FY 73 Supplemental Later. We could plan to request an FY 73 supplemental later (either just after the November elections or early in January), to make up the combined FY 72-73 shortfalls. This strategy would enhance the likelihood of early favorable action on your FY 73 request. The difference between this and the preceding option is principally in timing—the supplemental request would come later. Either approach would be fully consistent with the legislative strategy of moving the FY 73 legislation as quickly as possible. You could keep open the choice between them until the Congressional climate can be better measured. On the other hand, neither approach would meet Secretary Laird’s [Page 218] argument that Congressional critics may act on the assumption that our FY 73 request compensates for the 1972 shortfall. Moreover, neither offers immediate relief in the Turkish and Korean contexts. Bill Timmons favors either an FY 73 amendment or a supplemental. George Shultz prefers that, if you choose this course, you make no commitment as to timing, composition, or amounts at this time, but wait to see how the FY 73 bill fares and what the Congressional climate is later in the year before deciding how to proceed.

Your decisions is between approving Secretary Laird’s FY 72 supplemental proposal now or attempting to get the FY 73 program increased later either by a budget amendment or a supplemental. Secretary Rogers and all of your Congressional Relations staff are opposed to Secretary Laird’s FY 1972 supplemental proposal. Nevertheless, I am reluctant to recommend that you decide against Mr. Laird’s judgment of the realities on the Hill. I believe that before deciding you should convene the Republican leadership to test their reactions. Secretary Rogers recommends that you do this in any event, and George Shultz and Bill Timmons agree. You also should discuss this in your meeting with Senator Stennis.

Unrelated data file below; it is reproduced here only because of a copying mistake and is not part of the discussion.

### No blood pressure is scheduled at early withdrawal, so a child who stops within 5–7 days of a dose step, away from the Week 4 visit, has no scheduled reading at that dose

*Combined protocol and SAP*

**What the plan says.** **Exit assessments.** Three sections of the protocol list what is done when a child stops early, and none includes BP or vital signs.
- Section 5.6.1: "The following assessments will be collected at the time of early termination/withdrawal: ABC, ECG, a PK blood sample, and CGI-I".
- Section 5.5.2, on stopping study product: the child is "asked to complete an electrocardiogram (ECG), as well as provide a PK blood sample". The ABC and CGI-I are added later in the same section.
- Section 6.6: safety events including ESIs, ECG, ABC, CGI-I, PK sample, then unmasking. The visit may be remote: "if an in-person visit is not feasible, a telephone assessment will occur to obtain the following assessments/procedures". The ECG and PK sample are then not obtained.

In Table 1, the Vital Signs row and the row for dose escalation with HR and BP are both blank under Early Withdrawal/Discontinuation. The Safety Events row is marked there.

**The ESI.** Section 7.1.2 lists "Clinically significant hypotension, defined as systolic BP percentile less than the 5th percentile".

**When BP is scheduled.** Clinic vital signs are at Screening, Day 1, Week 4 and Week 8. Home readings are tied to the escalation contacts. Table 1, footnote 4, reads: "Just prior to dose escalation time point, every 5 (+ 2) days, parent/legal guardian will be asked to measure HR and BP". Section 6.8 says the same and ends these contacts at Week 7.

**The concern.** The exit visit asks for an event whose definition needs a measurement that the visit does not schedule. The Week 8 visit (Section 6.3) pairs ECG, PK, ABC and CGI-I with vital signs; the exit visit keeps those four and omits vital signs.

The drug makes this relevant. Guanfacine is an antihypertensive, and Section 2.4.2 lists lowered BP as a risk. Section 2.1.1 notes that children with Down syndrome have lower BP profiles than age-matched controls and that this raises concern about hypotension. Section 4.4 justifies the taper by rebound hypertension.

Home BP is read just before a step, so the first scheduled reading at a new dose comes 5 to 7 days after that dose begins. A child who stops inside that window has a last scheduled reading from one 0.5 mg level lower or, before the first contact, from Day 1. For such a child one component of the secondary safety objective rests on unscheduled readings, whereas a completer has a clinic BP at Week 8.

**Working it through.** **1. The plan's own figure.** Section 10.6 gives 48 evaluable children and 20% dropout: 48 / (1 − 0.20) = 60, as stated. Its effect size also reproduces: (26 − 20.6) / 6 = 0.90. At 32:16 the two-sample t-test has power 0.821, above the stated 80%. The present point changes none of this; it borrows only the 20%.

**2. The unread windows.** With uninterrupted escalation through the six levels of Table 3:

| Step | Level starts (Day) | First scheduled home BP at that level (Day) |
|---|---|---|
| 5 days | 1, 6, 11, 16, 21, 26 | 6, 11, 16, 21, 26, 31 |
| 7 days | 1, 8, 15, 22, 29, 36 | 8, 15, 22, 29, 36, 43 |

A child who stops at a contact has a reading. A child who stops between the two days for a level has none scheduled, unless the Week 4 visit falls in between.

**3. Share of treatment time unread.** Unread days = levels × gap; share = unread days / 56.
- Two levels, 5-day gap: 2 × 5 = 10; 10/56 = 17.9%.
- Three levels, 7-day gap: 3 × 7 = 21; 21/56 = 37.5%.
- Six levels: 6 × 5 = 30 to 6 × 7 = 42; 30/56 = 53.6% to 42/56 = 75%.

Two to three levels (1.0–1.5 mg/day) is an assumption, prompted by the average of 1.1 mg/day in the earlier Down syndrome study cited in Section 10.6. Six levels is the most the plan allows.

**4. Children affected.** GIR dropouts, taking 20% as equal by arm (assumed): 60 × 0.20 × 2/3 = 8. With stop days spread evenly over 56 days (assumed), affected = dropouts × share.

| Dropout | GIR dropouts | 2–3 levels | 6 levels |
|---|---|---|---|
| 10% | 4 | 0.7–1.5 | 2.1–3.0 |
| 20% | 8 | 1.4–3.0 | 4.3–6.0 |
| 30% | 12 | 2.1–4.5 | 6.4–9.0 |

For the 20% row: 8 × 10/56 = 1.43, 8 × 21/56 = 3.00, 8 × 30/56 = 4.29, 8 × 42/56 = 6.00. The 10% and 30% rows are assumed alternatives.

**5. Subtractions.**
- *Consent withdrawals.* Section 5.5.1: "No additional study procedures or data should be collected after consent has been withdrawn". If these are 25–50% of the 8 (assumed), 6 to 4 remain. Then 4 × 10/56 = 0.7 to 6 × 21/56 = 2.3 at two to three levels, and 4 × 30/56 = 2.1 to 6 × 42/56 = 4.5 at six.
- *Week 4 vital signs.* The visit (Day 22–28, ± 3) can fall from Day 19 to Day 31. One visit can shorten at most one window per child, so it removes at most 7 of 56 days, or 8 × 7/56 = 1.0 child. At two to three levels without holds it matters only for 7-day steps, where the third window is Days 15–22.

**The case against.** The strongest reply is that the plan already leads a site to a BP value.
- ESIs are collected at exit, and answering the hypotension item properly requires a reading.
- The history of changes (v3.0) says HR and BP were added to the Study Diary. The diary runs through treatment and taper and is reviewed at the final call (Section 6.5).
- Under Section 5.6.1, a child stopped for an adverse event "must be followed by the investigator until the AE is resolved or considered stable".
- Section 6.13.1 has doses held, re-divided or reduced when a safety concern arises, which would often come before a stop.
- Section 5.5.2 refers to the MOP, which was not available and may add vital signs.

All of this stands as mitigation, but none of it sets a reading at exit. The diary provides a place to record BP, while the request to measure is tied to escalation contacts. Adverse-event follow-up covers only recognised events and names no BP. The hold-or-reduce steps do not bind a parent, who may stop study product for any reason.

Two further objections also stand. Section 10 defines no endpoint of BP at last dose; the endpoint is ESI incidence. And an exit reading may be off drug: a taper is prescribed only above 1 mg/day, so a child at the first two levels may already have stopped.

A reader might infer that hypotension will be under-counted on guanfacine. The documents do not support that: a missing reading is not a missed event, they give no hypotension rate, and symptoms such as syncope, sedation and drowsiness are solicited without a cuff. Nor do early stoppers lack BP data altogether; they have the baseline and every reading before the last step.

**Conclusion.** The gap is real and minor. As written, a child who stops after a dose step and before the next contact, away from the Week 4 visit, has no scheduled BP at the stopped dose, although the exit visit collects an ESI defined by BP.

That this issue be put on top of your agenda for the next meeting with the Republican leadership, and discussed in your meeting with Stennis.3

Approve (discuss with leadership before making decision—Secretary Rogers, Bill Timmons, and my recommendation)4

Prefer an FY 1972 supplemental now (Secretary Laird’s recommendation)


  1. Source: National Archives, Nixon Presidential Materials, NSC Files, Subject Files, Box 324, Foreign Aid, Volume II 1972. Secret. The notation “The President Has Seen” is stamped on the memorandum, which is attached to an undated, handwritten note from Haig to Kissinger that reads: “This is the hot Laird issue on the supplemental.” Kissinger wrote on the note: “Make sure he understands what I recommended.”
  2. Document 87.
  3. The President met with the Republican Congressional leadership to discuss current legislation on the morning of March 28. No officials from State, Defense, or AID participated; among those present were Shultz, MacGregor, Timmons, and Stein. (National Archives, Nixon Presidential Materials, White House Central Files, President’s Daily Diary) No record of the discussion was found.
  4. The President signed this option and wrote: “Inform Laird—Possibly—if they agree we go his way.”